Day #69/365: Charles Fréger’s Wilder Mann and rituals away from the shores of albion
Well, as I seem to say here and there, while we’re talking about Charles Frégers Wilder Mann (see Day #65/365), here is his document of folk rituals and costume from other shores.
And well, if you want to look for an underlying unsettledness to a bucolic pastoralism, look no further.
Although it’s probably not all that underlying.
I’m curious as to whether it’s just the exoticness of not having seen them before; that their tropes, designs and roots are not deeply buried in my subconscious which makes these seem so much more dramatic, odd, film like and possibly accomplished or even professional in appearance compared to those found in English folk rites…
…and why sometimes do I think of the march and advancement of the simians upon homo sapien in The Planet Of The Apes / The Monkey Planet (circa 1960s and 70s, not later mind)? Or even strangely surreal Stan Lee superheroes and villains?
With these photographs there is often something unsettling and genuinely scary to some part of me that still feels ten; they strike a chord with that younger me and can genuinely give me the heebie jeebies… these images could well have tumbled from distant lands into high fever childhood Wicker nightmares.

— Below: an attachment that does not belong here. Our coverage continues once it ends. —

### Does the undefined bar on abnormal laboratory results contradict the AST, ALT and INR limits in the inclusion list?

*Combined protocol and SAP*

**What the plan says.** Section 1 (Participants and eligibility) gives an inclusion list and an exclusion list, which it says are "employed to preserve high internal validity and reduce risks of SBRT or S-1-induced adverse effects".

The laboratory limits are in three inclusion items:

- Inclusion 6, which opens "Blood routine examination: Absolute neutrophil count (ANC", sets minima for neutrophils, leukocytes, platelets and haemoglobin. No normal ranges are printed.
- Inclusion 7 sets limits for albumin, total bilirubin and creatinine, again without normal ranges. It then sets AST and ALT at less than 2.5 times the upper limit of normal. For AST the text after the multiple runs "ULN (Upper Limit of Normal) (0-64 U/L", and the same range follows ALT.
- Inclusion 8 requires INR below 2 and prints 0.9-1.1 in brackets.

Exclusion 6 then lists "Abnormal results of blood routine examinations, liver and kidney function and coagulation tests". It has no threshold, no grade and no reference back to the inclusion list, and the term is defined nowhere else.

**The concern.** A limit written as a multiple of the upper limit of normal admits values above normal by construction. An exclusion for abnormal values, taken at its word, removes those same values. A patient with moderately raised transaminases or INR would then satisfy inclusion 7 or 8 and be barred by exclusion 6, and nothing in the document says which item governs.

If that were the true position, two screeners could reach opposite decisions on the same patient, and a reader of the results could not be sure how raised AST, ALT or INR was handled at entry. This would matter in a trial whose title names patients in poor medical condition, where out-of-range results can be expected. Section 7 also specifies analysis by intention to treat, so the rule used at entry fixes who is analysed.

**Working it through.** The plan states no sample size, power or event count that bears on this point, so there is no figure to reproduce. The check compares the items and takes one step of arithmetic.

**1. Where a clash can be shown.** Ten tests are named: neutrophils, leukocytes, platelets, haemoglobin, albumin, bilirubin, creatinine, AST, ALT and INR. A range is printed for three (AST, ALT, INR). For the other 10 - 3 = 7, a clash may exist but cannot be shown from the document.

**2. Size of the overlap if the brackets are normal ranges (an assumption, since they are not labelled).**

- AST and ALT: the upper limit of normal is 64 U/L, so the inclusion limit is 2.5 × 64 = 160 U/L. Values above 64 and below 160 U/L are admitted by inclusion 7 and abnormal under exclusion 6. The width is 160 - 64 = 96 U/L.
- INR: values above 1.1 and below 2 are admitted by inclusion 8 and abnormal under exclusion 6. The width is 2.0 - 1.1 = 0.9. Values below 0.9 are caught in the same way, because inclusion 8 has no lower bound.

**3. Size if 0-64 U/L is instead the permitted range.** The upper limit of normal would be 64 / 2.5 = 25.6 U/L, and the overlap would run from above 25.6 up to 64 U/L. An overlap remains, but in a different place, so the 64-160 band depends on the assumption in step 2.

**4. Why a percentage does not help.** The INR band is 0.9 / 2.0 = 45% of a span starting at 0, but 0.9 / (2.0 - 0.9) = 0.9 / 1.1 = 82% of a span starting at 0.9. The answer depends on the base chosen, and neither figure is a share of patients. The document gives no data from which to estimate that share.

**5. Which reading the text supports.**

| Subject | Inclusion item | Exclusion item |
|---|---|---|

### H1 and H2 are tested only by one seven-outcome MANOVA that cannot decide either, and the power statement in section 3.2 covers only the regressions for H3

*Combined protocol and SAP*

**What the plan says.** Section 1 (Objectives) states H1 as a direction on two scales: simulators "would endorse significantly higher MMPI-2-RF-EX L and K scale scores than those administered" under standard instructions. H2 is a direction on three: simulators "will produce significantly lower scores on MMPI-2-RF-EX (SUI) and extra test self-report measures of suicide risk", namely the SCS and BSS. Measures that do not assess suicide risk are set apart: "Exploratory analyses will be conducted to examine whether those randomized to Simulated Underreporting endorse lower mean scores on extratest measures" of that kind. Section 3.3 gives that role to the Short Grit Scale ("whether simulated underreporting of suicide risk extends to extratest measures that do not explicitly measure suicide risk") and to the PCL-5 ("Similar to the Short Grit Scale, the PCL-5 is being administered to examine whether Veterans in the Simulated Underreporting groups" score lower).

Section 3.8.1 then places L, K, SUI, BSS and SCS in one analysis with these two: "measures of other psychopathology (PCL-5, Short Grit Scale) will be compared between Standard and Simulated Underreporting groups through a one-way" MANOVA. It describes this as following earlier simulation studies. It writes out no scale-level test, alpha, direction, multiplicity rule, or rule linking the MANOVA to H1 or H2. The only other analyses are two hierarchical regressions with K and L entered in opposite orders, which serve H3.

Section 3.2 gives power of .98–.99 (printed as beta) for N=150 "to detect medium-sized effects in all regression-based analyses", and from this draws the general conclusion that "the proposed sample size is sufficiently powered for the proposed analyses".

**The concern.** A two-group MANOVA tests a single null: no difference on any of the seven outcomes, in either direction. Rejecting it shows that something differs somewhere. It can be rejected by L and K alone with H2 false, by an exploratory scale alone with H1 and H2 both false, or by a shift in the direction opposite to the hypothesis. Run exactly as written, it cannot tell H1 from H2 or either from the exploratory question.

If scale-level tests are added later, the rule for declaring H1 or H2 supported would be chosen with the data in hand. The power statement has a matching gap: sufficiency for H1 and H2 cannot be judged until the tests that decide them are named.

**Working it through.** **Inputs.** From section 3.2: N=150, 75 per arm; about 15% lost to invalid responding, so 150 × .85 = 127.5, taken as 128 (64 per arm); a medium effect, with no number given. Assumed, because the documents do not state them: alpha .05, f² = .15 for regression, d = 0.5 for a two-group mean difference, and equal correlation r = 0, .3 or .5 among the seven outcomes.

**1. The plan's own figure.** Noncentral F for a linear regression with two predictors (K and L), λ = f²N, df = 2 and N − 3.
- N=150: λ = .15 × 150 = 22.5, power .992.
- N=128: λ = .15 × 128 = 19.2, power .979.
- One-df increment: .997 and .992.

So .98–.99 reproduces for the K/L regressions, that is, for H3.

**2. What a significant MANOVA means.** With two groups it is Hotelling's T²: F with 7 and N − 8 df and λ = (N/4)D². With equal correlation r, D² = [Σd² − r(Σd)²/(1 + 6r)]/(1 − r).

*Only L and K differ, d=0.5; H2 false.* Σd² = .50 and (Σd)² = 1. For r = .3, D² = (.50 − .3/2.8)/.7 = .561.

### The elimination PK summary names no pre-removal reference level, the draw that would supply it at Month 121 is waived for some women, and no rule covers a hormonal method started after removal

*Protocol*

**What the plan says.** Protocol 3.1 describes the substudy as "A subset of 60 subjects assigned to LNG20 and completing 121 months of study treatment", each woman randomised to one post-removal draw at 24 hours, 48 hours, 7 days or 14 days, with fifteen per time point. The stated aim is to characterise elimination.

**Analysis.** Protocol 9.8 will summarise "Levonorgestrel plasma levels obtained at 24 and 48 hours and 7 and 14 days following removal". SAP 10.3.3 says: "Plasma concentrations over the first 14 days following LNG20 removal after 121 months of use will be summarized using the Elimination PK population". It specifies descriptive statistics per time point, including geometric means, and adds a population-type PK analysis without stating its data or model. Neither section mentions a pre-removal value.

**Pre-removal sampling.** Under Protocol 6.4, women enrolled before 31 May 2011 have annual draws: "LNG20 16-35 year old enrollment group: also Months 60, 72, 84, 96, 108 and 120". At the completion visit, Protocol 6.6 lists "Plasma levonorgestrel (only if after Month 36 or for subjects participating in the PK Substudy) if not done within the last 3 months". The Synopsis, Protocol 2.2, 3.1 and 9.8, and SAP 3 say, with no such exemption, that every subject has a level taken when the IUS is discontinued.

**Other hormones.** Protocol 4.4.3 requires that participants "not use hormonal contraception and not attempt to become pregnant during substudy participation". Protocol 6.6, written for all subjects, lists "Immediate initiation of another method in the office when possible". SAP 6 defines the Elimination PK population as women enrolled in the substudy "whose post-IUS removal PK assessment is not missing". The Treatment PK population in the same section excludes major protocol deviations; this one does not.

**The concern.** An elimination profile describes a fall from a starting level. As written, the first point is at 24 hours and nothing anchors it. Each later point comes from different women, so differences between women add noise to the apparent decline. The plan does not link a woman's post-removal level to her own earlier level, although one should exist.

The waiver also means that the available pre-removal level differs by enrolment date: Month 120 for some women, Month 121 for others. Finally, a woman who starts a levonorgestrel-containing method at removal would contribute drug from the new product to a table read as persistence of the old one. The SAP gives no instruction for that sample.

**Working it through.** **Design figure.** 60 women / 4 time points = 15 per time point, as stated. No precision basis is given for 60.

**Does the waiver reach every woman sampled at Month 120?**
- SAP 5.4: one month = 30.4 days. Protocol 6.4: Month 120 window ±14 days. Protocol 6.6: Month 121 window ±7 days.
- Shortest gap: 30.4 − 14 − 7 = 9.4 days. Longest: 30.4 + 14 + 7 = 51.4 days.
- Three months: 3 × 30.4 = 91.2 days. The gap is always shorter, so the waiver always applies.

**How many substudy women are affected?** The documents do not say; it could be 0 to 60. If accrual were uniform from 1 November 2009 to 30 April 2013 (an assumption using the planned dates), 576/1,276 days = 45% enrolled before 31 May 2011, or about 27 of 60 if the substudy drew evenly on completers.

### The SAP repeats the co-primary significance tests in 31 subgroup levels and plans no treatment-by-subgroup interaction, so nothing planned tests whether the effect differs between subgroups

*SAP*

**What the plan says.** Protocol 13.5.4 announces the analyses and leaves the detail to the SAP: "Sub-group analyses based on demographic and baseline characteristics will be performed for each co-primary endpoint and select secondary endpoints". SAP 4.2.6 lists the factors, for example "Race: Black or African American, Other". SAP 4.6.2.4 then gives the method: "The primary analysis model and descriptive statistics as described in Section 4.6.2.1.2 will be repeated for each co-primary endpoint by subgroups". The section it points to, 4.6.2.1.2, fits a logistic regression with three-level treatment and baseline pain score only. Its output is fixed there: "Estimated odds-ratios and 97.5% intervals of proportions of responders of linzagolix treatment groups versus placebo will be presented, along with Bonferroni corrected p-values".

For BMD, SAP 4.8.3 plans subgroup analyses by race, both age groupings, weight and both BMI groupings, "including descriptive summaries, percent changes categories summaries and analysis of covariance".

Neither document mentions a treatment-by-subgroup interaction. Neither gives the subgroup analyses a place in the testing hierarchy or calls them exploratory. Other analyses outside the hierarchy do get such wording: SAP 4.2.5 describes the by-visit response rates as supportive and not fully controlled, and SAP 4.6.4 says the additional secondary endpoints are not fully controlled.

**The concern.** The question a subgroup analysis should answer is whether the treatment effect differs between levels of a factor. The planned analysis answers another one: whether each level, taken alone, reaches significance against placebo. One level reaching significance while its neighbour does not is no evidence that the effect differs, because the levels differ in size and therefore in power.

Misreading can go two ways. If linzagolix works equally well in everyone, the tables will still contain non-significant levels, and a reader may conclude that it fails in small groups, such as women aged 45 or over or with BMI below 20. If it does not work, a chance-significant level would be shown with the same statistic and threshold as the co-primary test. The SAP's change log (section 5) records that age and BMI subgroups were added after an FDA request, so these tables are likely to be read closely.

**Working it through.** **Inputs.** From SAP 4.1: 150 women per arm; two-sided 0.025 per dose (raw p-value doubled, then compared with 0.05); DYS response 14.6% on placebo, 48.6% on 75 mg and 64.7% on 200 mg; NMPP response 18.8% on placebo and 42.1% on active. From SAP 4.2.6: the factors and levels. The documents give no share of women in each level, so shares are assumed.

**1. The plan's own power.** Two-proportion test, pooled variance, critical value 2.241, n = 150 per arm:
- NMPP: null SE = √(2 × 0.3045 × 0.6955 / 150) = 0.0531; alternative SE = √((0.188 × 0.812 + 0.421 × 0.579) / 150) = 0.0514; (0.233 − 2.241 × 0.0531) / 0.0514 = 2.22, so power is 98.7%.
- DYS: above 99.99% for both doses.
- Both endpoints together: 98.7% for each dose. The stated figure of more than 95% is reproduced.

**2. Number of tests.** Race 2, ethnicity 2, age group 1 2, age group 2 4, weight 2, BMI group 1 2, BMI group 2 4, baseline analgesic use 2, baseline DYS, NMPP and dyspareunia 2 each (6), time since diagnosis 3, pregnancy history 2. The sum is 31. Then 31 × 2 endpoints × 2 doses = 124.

In one photograph somebody is having a ciggie, which should break the spell but it doesn’t; there’s something about that, his costume, stance and the way he’s staring at the camera that makes it wander off into some very odd almost slasher film territory and more childhood nightmares. These are Sesame Street monsters which have crawled from under the bed and out of the cupboards…
I think this is one of those posts or days where I shall stop now and let the images speak for themselves.
Peruse the Wilder Mann here. Marvel at the price of the now sold out English text edition here. Fortunately you can still find German and other language editions here. Dewi Lewis, the original publishers of the UK edition here.